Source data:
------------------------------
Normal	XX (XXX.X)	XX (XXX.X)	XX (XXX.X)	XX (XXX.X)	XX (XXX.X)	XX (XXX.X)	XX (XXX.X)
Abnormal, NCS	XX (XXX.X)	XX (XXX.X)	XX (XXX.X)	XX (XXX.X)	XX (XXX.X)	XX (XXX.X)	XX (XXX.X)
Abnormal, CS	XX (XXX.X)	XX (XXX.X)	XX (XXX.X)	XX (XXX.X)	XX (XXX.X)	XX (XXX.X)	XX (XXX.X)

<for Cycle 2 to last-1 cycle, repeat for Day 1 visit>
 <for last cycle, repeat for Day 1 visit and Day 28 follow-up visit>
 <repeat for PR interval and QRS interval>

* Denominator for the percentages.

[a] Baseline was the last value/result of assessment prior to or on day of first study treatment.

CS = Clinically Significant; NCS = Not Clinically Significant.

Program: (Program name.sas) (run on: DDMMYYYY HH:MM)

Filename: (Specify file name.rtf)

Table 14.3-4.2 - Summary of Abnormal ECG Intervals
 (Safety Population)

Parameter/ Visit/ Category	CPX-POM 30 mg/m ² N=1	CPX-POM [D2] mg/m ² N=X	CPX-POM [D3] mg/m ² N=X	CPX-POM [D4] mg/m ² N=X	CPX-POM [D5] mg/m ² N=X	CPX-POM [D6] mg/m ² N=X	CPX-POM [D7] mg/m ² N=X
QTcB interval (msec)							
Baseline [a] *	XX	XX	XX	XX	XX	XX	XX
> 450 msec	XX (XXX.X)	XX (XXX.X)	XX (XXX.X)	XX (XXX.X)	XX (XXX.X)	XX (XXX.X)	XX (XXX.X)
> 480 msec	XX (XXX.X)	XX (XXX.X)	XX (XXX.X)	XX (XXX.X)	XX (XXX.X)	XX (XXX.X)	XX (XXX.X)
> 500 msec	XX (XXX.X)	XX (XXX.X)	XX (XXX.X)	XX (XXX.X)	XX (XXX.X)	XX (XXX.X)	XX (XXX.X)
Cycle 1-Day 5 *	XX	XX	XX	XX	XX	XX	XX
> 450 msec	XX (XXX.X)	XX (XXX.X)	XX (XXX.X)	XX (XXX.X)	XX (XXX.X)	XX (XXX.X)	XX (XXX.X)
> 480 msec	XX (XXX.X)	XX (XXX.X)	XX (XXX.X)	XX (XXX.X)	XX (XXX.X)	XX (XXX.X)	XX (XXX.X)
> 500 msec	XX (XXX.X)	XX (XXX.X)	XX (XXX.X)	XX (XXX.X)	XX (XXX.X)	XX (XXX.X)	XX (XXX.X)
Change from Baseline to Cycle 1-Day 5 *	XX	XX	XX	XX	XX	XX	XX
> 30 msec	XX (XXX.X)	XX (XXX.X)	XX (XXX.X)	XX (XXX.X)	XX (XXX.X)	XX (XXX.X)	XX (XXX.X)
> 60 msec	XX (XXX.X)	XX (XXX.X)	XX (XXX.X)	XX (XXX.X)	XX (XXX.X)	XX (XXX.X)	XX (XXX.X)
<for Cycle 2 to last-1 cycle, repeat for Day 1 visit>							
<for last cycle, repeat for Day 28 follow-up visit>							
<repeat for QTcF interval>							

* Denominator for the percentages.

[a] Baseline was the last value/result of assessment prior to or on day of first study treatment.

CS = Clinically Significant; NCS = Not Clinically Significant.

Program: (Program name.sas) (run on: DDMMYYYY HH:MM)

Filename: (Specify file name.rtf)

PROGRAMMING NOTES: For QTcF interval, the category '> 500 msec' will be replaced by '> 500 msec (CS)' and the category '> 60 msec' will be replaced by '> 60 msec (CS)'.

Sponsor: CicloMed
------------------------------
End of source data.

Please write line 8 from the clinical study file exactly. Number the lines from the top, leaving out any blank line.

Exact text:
[a] Baseline was the last value/result of assessment prior to or on day of first study treatment.